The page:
The Norwegian military have accused Russia of meddling with the Scandinavian nation’s GPS during NATO’s Trident Juncture military drills – a day after similar, evidence-free allegations came from Finland’s PM.
Some of the troops from 31 countries participating in NATO’s recently-concluded Trident Juncture drills – the alliance’s largest military exercises in decades – reportedly experienced spotty GPS coverage.
Now the Norwegian Defense Ministry tells AP in an email that it “was aware that jamming has been recorded between Oct. 16 and Nov. 7 from the Russian forces,” claiming that the interference came all the way from the Kola peninsula.
No accidents are known to have happened because of the patchy coverage.
Finnish Prime Minister Juha Sipila made similar accusations over the weekend, suggesting that it was possible that Russia was behind the GPS glitches, and vowing to carry out a thorough investigation.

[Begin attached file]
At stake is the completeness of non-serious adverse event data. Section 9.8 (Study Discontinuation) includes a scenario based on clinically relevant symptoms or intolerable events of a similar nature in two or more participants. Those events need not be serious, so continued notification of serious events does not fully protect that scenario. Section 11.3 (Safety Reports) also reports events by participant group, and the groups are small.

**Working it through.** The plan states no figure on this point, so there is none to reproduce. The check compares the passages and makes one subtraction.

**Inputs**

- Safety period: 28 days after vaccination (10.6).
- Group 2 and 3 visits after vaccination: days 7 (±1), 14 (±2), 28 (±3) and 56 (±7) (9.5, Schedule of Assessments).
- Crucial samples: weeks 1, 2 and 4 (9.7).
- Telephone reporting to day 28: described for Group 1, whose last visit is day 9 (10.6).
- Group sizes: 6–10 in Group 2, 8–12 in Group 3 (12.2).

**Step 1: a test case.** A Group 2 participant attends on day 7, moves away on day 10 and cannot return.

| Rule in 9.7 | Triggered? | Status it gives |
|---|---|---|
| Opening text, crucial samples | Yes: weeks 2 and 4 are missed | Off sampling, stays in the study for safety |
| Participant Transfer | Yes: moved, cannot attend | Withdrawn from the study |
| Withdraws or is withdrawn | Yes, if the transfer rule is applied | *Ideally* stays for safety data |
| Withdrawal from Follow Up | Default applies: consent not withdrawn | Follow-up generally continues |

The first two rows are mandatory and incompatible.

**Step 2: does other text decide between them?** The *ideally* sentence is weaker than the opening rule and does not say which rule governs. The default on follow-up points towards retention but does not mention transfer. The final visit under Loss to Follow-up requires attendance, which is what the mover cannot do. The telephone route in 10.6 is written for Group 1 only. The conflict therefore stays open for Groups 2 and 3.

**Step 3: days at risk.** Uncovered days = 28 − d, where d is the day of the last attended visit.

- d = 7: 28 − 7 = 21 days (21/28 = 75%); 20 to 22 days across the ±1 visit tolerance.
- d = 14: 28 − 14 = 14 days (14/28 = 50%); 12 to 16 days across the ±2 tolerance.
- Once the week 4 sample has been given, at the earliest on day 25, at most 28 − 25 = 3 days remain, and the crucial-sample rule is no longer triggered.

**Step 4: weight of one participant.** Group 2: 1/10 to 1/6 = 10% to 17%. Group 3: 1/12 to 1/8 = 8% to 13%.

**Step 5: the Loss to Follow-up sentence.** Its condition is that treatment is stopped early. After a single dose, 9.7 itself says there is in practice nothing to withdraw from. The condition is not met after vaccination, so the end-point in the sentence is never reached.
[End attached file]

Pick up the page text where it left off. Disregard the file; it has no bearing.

The Russian Defense Ministry has not yet commented on Norway’s claim, but Kremlin spokesman Dmitry Peskov on Monday described the accusations against Russia as “groundless.”
“We have no knowledge of Russia possibly having any role in GPS malfunction. You should ask experts or the Defense Ministry. But there is an obvious trend to blame Russia for all mortal sins and then some. As a rule, these accusations are baseless,” Peskov said.
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